They would have, though, had to have read those notes very carefully … and thoughtfully … and knowledgeably … and not have overlooked the section on operating leases. The operating lease section is just one of many in the “Notes to Consolidated Financial Statements” included in 10-K submissions. These notes are generally intended to provide detailed information on the line items shown on the balance sheet and other financial statements. In the case of the operating lease section, however, information is about obligations that don’t appear as line items on the financial statements. Anyone without an accounting background could easily overlook the import of the section. And many probably have.

The truth is these for-profit education companies have hundreds of millions of dollars of operating lease obligations which are all “off-balance sheet” even though are as real as obligations like the bond debts which are “on-balance sheet”. In the case of Apollo, there are $757 million of future lease obligations … more than twice the amount of long-term obligations now shown on the balance sheet. At DeVry, future lease obligations total $579 million … more than five times the amount of long-term obligations shown. And at Strayer, future operating lease obligations total $218 million, which is … OMG! … more than 18 times (yes, that’s eighteen times, no decimal point is missing!) more than the amount of long-term obligations shown on the balance sheet.  (See Table A.)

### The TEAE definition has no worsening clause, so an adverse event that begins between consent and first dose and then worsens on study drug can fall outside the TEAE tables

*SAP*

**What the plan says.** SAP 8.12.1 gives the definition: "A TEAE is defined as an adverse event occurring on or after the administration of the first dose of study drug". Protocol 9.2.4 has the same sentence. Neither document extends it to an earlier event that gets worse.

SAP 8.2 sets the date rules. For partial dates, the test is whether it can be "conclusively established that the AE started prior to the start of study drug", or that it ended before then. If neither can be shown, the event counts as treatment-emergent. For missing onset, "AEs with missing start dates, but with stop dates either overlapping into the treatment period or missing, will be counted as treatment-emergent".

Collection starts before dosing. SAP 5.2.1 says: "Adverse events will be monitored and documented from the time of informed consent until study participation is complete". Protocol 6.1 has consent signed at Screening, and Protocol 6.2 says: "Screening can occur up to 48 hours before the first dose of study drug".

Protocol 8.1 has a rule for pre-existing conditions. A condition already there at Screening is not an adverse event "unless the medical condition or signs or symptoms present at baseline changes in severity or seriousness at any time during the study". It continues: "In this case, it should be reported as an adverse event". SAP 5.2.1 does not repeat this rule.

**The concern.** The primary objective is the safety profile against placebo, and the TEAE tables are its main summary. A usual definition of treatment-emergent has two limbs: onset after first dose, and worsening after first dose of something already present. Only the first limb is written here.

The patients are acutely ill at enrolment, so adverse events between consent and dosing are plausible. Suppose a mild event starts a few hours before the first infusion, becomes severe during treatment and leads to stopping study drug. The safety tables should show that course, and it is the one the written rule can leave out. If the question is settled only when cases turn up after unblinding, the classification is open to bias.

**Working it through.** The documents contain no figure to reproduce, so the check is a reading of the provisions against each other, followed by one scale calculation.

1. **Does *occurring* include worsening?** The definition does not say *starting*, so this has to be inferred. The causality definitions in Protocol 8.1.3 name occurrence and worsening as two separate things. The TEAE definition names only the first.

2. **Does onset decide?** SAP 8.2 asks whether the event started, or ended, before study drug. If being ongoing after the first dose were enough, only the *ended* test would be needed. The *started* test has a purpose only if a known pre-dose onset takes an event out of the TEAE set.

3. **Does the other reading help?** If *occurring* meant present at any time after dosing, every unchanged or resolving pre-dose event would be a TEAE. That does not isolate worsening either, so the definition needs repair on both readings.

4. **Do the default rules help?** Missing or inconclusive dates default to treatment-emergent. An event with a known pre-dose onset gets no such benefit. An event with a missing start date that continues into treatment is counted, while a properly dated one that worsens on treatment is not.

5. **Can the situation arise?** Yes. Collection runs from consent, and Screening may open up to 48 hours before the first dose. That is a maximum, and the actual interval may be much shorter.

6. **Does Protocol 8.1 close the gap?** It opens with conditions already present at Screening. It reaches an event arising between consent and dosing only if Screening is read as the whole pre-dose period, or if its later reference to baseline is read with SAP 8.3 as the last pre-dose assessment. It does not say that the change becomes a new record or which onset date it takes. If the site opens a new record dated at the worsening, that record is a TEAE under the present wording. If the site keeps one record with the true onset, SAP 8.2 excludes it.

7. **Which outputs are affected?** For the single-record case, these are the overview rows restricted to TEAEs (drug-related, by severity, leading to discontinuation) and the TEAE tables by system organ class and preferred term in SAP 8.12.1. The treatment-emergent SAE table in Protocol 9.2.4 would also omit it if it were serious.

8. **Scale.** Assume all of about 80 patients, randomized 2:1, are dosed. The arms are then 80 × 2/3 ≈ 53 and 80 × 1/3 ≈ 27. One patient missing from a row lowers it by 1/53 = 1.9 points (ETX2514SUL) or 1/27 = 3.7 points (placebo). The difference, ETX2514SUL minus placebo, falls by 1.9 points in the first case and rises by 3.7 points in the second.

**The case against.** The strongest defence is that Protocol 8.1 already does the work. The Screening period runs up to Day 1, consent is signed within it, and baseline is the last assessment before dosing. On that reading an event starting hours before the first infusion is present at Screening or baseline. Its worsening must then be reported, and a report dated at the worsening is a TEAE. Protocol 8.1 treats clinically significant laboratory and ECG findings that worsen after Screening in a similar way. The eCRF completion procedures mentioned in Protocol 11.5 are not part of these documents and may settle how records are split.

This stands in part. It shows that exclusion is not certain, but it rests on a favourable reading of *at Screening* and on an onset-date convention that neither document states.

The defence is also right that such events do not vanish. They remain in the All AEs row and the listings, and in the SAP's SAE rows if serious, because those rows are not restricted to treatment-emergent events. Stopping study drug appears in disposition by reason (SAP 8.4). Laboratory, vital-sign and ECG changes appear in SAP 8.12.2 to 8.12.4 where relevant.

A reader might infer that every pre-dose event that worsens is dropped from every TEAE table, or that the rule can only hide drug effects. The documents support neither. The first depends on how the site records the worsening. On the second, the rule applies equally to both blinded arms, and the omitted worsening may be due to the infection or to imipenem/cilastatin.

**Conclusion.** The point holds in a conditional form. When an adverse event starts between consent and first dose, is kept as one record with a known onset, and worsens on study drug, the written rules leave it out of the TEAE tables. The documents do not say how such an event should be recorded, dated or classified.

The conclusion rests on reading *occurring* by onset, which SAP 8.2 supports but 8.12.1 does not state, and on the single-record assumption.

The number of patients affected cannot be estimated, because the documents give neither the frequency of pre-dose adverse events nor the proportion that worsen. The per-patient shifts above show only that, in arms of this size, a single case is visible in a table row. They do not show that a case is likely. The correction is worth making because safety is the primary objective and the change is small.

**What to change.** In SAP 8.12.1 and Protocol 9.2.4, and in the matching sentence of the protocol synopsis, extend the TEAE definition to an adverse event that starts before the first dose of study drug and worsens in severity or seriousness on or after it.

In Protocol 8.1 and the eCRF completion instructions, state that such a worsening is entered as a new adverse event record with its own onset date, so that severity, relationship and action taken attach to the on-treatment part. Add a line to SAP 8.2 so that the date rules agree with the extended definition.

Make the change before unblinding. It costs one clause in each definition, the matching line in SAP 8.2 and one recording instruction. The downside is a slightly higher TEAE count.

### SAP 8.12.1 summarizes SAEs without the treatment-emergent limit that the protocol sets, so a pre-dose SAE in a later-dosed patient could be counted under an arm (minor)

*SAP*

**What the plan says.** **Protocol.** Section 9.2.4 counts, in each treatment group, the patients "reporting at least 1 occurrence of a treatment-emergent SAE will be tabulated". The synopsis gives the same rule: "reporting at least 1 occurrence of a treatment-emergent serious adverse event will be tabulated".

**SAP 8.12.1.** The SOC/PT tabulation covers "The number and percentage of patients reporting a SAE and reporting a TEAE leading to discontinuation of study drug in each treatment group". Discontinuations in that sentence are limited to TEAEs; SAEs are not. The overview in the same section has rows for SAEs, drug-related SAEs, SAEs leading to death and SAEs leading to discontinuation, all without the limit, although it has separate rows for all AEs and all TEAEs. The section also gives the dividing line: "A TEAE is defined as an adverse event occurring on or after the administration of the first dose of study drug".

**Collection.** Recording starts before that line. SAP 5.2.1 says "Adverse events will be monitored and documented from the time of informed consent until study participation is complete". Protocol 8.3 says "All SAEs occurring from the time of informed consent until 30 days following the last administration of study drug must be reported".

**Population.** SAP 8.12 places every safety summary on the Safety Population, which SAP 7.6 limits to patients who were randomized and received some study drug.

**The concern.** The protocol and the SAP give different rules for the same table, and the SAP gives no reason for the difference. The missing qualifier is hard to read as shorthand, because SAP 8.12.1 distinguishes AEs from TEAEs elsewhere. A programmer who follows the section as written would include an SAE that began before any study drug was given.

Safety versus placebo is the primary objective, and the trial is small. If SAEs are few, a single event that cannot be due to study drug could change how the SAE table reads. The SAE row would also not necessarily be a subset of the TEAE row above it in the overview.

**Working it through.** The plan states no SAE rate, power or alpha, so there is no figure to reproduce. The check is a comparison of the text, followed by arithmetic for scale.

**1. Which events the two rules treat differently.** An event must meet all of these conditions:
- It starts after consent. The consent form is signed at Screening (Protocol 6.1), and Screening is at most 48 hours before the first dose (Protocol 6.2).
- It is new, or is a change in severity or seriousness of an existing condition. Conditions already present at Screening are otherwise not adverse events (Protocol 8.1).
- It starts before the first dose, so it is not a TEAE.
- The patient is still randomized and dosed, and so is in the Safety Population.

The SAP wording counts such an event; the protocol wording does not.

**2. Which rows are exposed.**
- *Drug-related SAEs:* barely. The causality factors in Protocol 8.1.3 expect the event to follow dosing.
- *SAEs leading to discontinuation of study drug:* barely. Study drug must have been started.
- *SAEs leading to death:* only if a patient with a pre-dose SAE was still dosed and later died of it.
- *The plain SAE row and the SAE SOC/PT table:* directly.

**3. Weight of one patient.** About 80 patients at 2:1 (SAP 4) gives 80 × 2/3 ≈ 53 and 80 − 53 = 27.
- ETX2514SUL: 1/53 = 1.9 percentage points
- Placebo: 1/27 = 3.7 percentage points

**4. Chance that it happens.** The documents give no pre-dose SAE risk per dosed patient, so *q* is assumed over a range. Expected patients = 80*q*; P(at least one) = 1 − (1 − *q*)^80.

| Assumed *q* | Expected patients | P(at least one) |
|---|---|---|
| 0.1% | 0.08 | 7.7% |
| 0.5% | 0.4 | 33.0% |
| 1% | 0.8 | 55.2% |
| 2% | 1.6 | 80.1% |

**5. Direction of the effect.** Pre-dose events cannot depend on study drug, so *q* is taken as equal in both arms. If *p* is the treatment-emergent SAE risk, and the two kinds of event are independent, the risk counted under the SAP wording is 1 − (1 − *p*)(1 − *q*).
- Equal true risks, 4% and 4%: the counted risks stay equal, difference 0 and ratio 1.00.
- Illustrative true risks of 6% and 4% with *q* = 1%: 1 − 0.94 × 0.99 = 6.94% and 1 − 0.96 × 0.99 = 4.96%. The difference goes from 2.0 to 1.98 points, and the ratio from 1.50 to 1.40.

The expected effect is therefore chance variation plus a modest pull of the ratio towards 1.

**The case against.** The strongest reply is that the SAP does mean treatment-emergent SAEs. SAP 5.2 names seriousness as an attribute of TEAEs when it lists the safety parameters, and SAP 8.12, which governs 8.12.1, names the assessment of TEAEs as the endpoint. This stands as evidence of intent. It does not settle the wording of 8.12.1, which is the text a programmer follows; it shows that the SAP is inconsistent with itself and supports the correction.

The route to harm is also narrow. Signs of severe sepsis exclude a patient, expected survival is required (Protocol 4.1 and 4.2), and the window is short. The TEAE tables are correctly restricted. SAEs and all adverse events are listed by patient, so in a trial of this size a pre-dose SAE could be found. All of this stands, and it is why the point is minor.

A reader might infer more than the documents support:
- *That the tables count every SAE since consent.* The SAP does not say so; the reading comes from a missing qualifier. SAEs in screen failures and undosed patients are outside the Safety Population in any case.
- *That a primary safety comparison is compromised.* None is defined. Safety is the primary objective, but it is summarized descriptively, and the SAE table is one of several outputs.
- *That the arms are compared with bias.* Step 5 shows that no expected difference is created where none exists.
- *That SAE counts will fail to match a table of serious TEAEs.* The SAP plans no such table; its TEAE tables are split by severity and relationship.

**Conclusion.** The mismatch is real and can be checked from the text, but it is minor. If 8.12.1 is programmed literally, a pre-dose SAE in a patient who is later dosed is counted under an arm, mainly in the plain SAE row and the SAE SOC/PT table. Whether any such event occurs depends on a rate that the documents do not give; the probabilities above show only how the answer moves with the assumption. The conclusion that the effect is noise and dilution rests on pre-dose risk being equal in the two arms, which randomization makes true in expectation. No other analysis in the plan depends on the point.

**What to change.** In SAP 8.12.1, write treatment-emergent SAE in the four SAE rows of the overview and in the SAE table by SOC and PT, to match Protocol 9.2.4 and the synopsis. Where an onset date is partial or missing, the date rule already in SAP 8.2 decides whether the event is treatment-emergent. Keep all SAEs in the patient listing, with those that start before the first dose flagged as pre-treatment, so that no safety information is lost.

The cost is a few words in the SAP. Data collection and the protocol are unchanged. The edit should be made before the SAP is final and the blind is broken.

Table A: Stats for Selected For-Profit Education Companies   (in $ millions unless otherwise noted, rounded to simplify presentation)

  APOL CECO COCO DV EDMC ESI STRA
Annual Revenue (1) 4,800 2,000 1,800 1,900 2,500 1,500 580
Annual Net Income (1) 600 210 150 280 170 350 120
Long-Term Liabilities (2) 350 200 400 100 1,930 175 12
Future Operating Lease Obligations (2) 760 725 635 580 1,140 185 220
Lease Obligations As % of Long-Term Liabilities 217% 362% 159% 580% 59% 106% 1833%

Note 1:  Last twelve reported months.   Note 2: Last annual 10-k report.

If these operating lease obligations were included on balance sheets, investors would get a much better idea of the financial structure of the companies. They would understand how these companies have funded their operations with operating leases, which is not necessarily bad, but it does mean that these companies are not as financially secure as financial statements would lead one to believe.  These leases represent high fixed expenses that put these companies at solvency risk should their revenue decline. If all leases were on the balance sheet, investors would understand that these companies are, in fact, highly-leveraged … via operating leases.

And while it is true that, in the case of a bankruptcy filing, a company may have the right to cancel leases such that, theoretically, operating leases are less set in concrete than are obligations like bonds, from a practical point-of-view, how can a company actually cancel leases and improve its situation?  Any wholesale canceling of leases would be tantamount to going out of business.  So while leases might, legally-speaking, be canceled, this is a mute point, practically-speaking.